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H1N1 Swine Flu - Google Maps

H1N1 Swine Flu - Google Maps Purple marker is confirmed or probable Pink marker is suspect Yellow marker is negative Fatal cases have no dot

April 28, 2009

Swine Flu epidemic traced to industrial farming in Mexico?

Mike Davis: The swine flu crisis lays bare the meat industry's monstrous power | Comment is free | guardian.co.uk

My wife is reading Pollan's "The Omnivore's Dilemma," so industrial farming has been on my mind lately. It's a terrible trade off that we engage in as a culture: in order to feed the population we have, we find it necessary to mechanize farming and the raising of animals. Farm crops are now essentially being grown with petroleum-based fertilizers using genetically-risky seed. But it's the animal raising that is the problem here.

No one believes that being crammed into pens on concrete floors and pumped full of growth hormones and antibiotics is "natural." But most people, I'm guessing, see it as an acceptable risk when it means they get cheap bacon or beef. One of the terrible side effects of the industrialization of meat is that the breeding pens become ground zero for virulent diseases. Bird flu, SARS, Mad Cow (aka BSE), and now this new Swine Flu. The way the animals--most of them sickly--are packed in together is sadly reminiscent of the way crowded hospitals after World War One gave rise to the Spanish Flu epidemic of 1918.

This is all to say: we're going to keep getting these epidemics like clockwork until we fix the ways animals are raised for meat or until one of these epidemics kills us all.

But no one was less alert than the disease controllers in Atlanta. According to the Washington Post, the CDC did not learn about the outbreak until six days after Mexico had begun to impose emergency measures. There should be no excuses. The paradox of this swine flu panic is that, while totally unexpected, it was accurately predicted. Six years ago, Science dedicated a major story to evidence that "after years of stability, the North American swine flu virus has jumped onto an evolutionary fasttrack".

Since its identification during the Great Depression, H1N1 swine flu had only drifted slightly from its original genome. Then in 1998 a highly pathogenic strain began to decimate sows on a farm in North Carolina and new, more virulent versions began to appear almost yearly, including a variant of H1N1 that contained the internal genes of H3N2 (the other type-A flu circulating among humans).

. . .

But what caused this acceleration of swine flu evolution? Virologists have long believed that the intensive agricultural system of southern China is the principal engine of influenza mutation: both seasonal "drift" and episodic genomic "shift". But the corporate industrialisation of livestock production has broken China's natural monopoly on influenza evolution. Animal husbandry in recent decades has been transformed into something that more closely resembles the petrochemical industry than the happy family farm depicted in school readers.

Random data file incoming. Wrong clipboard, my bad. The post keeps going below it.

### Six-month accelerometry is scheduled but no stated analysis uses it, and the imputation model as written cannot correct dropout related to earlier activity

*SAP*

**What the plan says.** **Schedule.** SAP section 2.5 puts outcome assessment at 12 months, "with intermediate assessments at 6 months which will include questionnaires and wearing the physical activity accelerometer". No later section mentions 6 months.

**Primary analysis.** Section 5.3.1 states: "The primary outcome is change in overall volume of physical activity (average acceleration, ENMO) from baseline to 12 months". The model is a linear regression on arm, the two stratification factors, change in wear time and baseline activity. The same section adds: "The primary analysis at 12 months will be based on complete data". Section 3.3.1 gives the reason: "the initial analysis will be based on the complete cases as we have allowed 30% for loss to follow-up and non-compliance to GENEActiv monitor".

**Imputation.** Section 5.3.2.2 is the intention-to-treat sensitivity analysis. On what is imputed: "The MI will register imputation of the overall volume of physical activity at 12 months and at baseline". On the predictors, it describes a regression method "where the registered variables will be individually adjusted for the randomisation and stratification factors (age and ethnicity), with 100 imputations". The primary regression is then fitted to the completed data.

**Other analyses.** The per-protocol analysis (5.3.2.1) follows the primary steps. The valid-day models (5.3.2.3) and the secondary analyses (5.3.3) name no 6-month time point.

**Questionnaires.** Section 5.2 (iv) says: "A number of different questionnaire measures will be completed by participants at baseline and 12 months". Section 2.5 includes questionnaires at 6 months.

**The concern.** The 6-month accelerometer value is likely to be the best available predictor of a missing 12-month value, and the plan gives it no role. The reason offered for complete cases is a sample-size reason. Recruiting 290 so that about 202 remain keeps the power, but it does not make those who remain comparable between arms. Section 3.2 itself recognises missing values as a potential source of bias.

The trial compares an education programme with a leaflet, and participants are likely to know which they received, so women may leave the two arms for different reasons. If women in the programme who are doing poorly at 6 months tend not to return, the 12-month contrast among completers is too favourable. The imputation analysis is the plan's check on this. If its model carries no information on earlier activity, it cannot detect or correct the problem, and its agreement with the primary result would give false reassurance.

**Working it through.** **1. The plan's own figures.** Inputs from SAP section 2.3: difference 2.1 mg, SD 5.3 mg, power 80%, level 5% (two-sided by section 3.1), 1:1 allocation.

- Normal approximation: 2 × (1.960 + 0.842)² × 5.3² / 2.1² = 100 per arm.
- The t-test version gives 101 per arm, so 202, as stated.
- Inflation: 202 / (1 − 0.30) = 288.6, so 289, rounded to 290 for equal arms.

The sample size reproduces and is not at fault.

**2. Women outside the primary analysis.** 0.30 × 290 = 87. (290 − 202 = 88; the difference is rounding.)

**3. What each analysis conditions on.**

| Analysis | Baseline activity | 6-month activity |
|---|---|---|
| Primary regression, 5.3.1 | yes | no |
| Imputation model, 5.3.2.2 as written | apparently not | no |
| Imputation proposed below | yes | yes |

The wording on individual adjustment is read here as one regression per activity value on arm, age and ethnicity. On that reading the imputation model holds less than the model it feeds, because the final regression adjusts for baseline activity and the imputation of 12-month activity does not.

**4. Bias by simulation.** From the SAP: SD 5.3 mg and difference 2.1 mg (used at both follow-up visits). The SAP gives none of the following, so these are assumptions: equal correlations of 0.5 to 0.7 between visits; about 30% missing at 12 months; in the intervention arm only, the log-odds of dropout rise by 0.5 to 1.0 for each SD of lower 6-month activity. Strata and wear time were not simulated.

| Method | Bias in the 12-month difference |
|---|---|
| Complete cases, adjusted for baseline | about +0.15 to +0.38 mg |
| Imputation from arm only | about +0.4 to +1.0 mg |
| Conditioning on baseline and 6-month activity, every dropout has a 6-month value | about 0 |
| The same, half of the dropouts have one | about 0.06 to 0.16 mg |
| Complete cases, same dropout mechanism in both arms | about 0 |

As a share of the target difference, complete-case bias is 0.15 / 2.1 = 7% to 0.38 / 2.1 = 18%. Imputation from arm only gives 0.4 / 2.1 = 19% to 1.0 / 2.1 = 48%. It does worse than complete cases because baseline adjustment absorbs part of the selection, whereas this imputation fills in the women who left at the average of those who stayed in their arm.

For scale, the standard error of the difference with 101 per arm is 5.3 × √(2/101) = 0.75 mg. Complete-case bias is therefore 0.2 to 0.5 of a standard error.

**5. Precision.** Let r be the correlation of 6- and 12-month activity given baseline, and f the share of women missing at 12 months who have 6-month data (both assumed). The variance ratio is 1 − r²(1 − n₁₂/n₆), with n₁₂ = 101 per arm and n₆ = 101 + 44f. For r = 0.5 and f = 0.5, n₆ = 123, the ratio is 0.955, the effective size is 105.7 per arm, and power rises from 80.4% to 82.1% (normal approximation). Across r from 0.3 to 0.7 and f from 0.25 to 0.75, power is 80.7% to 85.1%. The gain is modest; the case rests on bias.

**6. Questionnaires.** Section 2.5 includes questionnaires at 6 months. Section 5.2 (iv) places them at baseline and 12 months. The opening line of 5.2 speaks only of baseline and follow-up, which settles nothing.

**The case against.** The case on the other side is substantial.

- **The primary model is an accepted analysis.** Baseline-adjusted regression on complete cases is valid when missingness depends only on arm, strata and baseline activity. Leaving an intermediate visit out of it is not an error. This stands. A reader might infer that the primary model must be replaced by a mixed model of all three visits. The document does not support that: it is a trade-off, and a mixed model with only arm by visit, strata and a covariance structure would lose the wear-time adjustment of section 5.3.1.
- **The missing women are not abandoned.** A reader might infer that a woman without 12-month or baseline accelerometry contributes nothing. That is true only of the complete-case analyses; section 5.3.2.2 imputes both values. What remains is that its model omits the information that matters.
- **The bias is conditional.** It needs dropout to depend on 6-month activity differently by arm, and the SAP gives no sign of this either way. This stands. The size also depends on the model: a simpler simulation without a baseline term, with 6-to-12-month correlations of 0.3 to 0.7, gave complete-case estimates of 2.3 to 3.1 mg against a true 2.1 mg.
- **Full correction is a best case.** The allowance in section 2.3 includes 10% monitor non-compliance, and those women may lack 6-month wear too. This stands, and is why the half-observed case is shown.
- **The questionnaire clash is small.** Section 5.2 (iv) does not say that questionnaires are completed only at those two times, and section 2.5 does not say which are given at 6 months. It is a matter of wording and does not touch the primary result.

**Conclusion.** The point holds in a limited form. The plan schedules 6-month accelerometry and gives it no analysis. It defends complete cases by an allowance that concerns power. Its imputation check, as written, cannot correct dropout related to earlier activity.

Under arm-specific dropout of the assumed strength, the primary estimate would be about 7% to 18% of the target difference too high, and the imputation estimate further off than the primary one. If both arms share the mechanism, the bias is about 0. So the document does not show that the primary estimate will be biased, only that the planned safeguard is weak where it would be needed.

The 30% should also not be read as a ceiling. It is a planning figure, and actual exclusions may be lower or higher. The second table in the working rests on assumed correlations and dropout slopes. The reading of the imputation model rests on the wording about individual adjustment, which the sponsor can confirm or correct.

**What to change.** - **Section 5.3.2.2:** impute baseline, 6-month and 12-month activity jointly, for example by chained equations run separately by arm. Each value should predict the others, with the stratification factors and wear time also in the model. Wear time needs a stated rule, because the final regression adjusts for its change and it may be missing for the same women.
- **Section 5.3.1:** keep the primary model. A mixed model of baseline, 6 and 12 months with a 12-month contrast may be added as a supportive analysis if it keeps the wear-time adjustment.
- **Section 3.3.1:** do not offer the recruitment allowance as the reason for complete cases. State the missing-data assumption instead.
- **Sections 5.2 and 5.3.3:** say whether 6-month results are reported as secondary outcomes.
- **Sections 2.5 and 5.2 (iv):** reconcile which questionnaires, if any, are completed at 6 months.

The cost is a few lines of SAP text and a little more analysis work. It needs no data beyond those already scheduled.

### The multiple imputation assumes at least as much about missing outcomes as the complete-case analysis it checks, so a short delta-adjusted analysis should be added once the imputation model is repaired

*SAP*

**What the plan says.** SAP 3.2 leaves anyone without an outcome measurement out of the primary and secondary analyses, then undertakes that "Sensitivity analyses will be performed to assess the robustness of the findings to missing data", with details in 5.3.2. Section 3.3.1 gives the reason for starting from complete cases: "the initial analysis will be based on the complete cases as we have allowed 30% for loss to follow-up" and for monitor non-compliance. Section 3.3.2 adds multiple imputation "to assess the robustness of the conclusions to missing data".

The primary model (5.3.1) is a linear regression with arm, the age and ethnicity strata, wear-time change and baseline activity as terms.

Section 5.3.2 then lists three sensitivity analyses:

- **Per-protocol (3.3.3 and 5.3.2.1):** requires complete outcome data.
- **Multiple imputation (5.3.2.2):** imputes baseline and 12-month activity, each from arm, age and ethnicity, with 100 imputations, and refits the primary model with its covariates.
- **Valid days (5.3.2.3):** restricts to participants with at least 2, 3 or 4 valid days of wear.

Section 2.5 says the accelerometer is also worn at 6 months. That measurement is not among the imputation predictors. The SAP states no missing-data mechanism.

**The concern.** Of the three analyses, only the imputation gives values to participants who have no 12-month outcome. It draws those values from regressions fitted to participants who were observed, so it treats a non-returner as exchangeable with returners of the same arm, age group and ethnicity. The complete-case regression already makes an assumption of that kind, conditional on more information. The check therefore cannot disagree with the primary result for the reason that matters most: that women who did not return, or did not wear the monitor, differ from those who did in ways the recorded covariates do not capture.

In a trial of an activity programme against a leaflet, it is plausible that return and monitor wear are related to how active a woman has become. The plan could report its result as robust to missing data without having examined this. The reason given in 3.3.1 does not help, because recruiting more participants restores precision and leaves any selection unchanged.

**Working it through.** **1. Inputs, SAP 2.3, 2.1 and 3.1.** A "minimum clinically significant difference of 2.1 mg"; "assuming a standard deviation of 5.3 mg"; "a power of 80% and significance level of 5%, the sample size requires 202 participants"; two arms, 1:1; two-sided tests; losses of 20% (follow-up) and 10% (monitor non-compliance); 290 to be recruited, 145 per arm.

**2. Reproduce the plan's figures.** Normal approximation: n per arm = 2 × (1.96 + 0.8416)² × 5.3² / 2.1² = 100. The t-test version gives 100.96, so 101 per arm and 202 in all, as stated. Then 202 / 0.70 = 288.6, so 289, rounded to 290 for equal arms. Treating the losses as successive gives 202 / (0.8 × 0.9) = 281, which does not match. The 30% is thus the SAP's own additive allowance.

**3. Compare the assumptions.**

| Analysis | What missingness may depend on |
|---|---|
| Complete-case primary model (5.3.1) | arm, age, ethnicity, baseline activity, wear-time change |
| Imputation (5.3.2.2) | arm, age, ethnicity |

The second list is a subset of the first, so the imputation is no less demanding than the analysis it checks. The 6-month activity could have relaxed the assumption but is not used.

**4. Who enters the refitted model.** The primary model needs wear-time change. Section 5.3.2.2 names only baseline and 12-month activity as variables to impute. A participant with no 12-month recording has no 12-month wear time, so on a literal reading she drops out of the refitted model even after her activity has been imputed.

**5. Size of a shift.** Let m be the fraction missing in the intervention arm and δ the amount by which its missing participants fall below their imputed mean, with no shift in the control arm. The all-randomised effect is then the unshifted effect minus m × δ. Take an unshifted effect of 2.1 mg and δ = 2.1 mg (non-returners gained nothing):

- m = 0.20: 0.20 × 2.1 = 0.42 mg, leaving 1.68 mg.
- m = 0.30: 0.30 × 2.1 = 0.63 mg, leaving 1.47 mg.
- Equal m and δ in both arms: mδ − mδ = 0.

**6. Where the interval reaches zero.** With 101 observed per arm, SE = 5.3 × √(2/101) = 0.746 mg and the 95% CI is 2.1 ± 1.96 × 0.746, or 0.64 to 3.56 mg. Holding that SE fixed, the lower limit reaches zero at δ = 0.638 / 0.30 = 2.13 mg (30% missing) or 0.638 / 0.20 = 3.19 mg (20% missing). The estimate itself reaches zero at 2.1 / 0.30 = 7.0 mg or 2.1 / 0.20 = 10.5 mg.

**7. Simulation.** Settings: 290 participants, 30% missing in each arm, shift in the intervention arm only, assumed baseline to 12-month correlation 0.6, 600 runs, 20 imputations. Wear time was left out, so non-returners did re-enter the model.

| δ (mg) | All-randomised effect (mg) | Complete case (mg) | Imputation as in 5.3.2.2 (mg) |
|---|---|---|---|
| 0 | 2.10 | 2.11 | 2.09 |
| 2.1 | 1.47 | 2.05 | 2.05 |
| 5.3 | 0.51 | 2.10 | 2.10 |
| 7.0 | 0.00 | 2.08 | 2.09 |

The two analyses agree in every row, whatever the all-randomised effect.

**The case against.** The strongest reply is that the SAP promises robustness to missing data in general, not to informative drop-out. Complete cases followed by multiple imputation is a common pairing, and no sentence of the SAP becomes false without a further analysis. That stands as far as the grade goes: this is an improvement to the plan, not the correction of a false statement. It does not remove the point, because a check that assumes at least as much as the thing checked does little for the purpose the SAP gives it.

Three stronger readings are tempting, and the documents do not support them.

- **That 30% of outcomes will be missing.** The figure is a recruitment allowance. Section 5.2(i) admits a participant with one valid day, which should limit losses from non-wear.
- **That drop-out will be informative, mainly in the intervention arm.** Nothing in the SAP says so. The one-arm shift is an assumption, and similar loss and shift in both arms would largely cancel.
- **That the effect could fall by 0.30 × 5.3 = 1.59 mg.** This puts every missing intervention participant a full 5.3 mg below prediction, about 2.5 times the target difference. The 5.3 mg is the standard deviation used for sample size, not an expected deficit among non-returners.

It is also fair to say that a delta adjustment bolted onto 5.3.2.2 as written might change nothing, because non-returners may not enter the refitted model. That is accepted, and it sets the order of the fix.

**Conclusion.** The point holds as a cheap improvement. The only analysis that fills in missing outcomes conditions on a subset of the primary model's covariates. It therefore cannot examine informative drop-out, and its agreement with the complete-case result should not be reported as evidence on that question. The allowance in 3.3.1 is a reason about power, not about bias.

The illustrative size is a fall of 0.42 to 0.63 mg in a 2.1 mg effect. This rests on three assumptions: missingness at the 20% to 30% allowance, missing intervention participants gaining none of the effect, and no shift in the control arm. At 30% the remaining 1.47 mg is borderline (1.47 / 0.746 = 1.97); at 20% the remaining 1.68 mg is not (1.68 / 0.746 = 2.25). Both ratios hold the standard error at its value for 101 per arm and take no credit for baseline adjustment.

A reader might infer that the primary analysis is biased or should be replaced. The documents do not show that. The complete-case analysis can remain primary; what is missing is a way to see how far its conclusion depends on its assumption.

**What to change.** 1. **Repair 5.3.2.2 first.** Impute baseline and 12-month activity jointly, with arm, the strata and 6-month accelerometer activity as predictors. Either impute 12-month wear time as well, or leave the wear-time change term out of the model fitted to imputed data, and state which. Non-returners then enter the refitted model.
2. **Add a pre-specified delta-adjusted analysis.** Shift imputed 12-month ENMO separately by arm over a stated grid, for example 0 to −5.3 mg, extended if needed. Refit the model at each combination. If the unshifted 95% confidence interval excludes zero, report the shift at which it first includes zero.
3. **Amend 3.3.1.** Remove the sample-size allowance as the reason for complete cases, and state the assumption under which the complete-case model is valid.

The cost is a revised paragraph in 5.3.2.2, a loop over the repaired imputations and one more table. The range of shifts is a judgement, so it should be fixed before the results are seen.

April 27, 2009

Where is all the anti-matter?

Where is all the antimatter? - physics-math - 27 April 2009 - New Scientist

According to the theory, matter and antimatter were created in equal amounts at the big bang. By rights, they should have annihilated each other totally in the first second or so of the universe's existence. The cosmos should be full of light and little else.

. . .

There are two plausible solutions to this existential mystery. First, there might be some subtle difference in the physics of matter and antimatter that left the early universe with a surplus of matter. While theory predicts that the antimatter world is a perfect reflection of our own, experiments have already found suspicious scratches in the mirror. In 1998, CERN experiments showed that one particular exotic particle, the kaon, turned into its antiparticle slightly more often than the reverse happened, creating a tiny imbalance between the two.

. . .

The second plausible answer to the matter mystery is that annihilation was not total in those first few seconds: somehow, matter and antimatter managed to escape each other's fatal grasp. Somewhere out there, in some mirror region of the cosmos, antimatter is lurking and has coalesced into anti-stars, anti-galaxies and maybe even anti-life.

April 25, 2009

Virulent flu mutation hits Mexico City, spreads to California

Swine flu kills 60 in Mexico; 6 cases in state

Do we need to add a "Pandemic(k)" category?

Hospitals and public health departments throughout California, where six of the American cases have been found, were told Friday to increase surveillance of the rare strain of flu that combines genetic material from humans, pigs and birds.

State and federal health officials said there is little cause for alarm in the United States at this point - all of the U.S. cases have been mild, and the flu has been responsive to drugs. Everyone infected so far has fully recovered; one woman was hospitalized, but she had an underlying condition that complicated her case, state public health officials said.

But the cases in Mexico have been startlingly severe, with more than 800 cases of pneumonia in the capital alone that are suspected to be related to the swine flu, according to the World Health Organization.